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Thus spoken to by the youth, the priests of the Daitya sovereign were incensed, and instantly had recourse to magic incantations, by which a female form, enwreathed with fiery flame, was engendered: she was of fearful aspect, and the earth was parched beneath her tread, as she approached Prahláda, and smote him with a fiery trident on the breast. In vain! for the weapon fell, broken into a hundred pieces, upon the ground. Against the breast in which the imperishable Hari resides the thunderbolt would be shivered, much more should such a weapon be split in pieces. The magic being, then directed against the virtuous prince by the wicked priest, turned upon them, and, having quickly destroyed them, disappeared. But Prahláda, beholding them perish, hastily appealed to Krishńa, the eternal, for succour, and said, "Oh Janárddana! who art every where, the creator and substance of the world, preserve these Brahmans from this magical and insupportable fire. As thou art Vishńu, present in all creatures, and the protector of the world, so let these priests be restored to life. If, whilst devoted to the omnipresent Vishńu, I think no sinful resentment against my foes, let these priests be restored to life. If those who have come to slay me, those by whom poison was given me, the fire that would have burned, the elephants that would have crushed, and snakes that would have stung me, have been regarded by me as friends; if I have been unshaken in soul, and am without fault in thy sight; then, I implore thee, let these, the priests of the Asuras, be now restored to life." Thus having prayed, the Brahmans immediately rose up, uninjured and rejoicing; and bowing respectfully to Prahláda, they blessed him, and said, "Excellent prince, may thy days be many; irresistible be thy prowess; and power and wealth and posterity be thine." Having thus spoken, they withdrew, and went and told the king of the Daityas all that had passed.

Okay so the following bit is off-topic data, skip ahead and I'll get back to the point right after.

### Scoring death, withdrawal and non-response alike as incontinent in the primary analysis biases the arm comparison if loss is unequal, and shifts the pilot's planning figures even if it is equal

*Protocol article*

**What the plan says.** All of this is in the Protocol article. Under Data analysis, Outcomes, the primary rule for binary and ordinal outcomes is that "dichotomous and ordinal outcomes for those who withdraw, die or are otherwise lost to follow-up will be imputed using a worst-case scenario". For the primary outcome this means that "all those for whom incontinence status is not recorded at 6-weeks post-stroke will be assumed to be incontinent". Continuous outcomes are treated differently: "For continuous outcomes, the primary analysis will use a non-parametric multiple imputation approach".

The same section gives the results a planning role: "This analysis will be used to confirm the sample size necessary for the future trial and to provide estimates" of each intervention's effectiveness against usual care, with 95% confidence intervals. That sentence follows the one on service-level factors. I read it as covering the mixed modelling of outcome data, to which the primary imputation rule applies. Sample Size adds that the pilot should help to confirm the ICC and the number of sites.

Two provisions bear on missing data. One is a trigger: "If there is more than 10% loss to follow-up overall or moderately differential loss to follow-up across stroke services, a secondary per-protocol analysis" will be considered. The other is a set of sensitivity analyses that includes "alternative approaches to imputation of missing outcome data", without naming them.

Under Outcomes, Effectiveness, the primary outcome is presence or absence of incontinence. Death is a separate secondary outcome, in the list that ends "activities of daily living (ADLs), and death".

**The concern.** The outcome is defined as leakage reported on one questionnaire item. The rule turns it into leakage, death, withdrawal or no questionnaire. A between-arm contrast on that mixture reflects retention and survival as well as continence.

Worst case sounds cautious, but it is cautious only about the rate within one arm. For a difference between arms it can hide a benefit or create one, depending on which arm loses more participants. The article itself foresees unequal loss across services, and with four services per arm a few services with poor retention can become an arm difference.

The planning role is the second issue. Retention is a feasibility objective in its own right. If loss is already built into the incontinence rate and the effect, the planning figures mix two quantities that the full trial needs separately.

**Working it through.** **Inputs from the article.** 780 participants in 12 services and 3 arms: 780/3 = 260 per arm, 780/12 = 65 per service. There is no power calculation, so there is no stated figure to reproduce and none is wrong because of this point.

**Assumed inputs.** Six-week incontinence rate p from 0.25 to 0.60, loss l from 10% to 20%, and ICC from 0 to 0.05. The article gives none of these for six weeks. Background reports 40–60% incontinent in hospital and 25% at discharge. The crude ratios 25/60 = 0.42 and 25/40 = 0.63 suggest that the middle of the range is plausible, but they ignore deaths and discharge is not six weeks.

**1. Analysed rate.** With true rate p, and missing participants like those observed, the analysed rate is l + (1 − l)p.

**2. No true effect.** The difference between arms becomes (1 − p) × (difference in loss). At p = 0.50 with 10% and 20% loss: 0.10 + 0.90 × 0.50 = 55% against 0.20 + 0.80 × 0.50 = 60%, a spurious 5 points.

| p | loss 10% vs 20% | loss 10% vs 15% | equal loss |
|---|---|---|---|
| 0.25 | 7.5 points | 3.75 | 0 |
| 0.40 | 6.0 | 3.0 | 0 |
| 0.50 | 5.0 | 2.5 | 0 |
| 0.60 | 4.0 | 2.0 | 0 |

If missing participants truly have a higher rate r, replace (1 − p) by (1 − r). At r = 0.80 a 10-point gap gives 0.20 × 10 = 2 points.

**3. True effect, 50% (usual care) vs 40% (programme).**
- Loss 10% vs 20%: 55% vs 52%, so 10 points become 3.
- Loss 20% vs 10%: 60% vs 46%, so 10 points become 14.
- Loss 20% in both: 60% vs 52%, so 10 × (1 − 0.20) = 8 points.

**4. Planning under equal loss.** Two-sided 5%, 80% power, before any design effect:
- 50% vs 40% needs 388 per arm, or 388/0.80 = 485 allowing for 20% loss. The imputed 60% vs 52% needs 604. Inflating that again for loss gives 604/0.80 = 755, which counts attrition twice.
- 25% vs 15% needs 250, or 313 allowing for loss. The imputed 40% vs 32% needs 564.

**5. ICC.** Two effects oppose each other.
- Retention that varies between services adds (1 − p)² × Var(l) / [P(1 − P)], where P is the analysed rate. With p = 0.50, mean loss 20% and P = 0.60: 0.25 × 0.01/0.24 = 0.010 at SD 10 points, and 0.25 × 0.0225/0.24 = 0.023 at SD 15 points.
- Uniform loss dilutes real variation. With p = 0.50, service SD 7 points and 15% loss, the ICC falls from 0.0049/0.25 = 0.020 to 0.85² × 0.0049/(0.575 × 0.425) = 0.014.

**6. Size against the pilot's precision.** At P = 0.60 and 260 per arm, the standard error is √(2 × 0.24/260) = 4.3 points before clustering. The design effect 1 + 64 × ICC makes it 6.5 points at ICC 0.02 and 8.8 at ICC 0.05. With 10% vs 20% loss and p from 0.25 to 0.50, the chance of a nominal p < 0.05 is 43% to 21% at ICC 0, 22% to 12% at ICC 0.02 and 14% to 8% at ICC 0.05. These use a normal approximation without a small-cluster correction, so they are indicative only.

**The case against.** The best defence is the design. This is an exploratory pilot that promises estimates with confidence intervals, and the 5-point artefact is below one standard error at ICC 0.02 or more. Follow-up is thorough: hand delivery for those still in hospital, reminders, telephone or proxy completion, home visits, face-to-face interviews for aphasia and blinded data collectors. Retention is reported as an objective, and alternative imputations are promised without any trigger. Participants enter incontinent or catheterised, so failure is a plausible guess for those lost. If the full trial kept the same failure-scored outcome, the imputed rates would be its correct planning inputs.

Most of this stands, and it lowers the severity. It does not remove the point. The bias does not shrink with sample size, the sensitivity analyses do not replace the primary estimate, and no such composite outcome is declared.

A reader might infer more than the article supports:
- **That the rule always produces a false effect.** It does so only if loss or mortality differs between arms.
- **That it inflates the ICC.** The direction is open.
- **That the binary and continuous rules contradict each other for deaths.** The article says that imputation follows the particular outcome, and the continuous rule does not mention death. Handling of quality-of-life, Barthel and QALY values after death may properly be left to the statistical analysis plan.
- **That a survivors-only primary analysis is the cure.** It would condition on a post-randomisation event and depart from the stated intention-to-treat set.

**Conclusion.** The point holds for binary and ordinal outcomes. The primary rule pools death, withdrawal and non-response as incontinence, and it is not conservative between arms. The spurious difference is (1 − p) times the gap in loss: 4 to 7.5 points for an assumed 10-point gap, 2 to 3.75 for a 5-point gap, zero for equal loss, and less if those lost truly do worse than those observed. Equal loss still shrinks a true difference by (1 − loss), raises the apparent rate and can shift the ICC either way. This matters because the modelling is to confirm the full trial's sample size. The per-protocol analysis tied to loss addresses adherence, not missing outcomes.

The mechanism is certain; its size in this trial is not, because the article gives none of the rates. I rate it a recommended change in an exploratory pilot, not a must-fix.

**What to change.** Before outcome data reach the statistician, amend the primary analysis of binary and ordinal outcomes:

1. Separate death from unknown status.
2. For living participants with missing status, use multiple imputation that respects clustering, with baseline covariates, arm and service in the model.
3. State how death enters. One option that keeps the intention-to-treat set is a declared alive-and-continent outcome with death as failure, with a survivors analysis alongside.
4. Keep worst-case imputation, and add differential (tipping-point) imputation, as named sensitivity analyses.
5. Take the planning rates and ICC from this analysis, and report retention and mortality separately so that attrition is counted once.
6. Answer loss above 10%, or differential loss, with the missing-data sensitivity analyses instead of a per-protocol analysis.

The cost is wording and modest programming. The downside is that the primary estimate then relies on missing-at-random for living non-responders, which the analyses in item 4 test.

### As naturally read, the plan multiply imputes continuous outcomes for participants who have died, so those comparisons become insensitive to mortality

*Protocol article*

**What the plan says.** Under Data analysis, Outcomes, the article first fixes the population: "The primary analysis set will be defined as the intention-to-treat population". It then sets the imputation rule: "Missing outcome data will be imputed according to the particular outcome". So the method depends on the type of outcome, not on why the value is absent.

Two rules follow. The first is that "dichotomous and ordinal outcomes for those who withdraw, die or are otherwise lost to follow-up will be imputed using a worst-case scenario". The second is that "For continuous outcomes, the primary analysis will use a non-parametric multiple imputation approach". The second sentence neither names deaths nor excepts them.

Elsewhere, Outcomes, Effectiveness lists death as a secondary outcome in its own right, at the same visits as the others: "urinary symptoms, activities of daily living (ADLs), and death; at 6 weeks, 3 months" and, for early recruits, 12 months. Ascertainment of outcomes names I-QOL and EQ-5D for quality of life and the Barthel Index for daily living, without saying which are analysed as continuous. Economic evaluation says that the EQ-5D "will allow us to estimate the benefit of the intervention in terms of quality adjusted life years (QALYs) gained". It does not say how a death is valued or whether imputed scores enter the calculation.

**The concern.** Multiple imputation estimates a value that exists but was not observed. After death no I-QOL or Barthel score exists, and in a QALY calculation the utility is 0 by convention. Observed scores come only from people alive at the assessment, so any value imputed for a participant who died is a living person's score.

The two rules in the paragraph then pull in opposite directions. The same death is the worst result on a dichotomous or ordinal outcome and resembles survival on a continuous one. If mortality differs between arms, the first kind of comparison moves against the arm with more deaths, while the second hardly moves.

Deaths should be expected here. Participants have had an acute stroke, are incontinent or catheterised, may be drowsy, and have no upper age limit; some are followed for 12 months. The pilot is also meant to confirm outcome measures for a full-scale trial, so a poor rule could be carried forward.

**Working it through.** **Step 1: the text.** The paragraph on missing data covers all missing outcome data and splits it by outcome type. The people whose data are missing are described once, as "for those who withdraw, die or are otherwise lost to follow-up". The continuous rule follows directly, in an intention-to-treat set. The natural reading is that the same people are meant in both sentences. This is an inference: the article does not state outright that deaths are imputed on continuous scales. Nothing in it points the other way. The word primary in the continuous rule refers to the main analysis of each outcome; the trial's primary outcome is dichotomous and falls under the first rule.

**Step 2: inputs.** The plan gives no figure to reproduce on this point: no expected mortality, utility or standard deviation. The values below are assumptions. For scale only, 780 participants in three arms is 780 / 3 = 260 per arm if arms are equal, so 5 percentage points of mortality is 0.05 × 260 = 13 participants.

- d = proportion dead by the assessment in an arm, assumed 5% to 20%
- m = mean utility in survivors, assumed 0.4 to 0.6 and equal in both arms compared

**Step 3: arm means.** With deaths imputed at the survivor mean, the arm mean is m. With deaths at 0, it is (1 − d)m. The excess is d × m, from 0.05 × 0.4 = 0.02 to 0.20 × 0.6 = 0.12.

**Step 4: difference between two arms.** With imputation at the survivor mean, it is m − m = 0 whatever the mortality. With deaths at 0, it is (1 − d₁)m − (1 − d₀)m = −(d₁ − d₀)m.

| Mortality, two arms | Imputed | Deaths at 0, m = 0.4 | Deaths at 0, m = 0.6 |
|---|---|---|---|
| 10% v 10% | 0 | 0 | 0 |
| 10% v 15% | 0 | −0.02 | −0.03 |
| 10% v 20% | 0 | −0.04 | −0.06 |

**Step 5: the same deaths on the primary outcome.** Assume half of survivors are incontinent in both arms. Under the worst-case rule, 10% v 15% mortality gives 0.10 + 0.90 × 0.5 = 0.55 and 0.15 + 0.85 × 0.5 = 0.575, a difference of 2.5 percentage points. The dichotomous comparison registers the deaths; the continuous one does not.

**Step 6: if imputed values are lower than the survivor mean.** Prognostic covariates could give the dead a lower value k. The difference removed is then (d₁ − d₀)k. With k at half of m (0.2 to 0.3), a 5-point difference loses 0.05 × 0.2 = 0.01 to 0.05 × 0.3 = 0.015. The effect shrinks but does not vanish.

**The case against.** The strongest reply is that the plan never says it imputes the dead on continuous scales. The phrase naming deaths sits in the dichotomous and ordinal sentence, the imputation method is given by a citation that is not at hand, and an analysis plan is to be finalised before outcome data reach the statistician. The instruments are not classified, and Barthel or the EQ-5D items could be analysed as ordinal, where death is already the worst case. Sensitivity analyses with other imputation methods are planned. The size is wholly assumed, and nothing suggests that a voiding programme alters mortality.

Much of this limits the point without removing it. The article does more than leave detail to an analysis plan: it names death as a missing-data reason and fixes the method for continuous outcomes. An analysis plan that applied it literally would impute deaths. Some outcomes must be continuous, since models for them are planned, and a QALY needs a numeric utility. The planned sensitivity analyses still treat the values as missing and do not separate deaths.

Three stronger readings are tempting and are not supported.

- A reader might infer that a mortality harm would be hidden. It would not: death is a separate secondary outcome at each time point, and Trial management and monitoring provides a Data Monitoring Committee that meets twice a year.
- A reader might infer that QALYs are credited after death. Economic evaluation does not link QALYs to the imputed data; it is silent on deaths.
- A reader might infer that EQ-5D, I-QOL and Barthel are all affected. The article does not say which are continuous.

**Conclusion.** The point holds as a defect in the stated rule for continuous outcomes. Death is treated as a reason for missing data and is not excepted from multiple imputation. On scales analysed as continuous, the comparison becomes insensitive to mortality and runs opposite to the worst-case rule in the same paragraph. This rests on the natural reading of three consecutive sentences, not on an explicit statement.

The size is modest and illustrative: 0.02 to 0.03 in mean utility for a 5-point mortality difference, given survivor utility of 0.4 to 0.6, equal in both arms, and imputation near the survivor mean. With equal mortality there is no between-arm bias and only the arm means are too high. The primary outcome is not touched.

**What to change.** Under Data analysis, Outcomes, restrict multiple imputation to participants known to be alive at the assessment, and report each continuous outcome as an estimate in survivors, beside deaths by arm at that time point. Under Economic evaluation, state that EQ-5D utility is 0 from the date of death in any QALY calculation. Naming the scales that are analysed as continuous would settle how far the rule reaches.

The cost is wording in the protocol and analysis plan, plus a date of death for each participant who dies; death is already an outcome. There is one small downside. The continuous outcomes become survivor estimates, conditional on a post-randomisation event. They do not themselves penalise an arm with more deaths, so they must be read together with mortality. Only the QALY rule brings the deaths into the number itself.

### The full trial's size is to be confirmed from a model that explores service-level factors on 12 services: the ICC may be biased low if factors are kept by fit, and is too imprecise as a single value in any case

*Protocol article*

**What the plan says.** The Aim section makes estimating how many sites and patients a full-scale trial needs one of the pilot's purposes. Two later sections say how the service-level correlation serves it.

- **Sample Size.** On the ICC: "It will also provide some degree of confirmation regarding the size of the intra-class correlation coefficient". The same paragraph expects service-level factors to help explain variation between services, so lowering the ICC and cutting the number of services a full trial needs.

135:1 This is not the doctrine of the impassibility of soul, taught in the Vedas: 'We do not recognise either the doctrine that supposes the slayer to slay, or the slain to be killed; this (spiritual existence) neither kills nor is killed.' The same is inculcated at great length, and with great beauty, in the Bhagavat Gítá: 'Weapons wound it not; fire doth not p. 136 consume it; water cannot drown it; nor doth it wither before the winds:' or, as rendered by Schlegel, 'Non ilium penetrant tela; non ilium comburit flamma; neque illum perfundunt aquæ; nec ventus exsiccat.' P. 17. new edition. But in the passage of our text, all that the Hindus understand of Fate, is referred to. Death or immunity, prosperity or adversity, are in this life the inevitable consequences of conduct in a prior existence: no man can suffer a penalty which his vices in a preceding state of being have not incurred, nor can he avoid it if they have.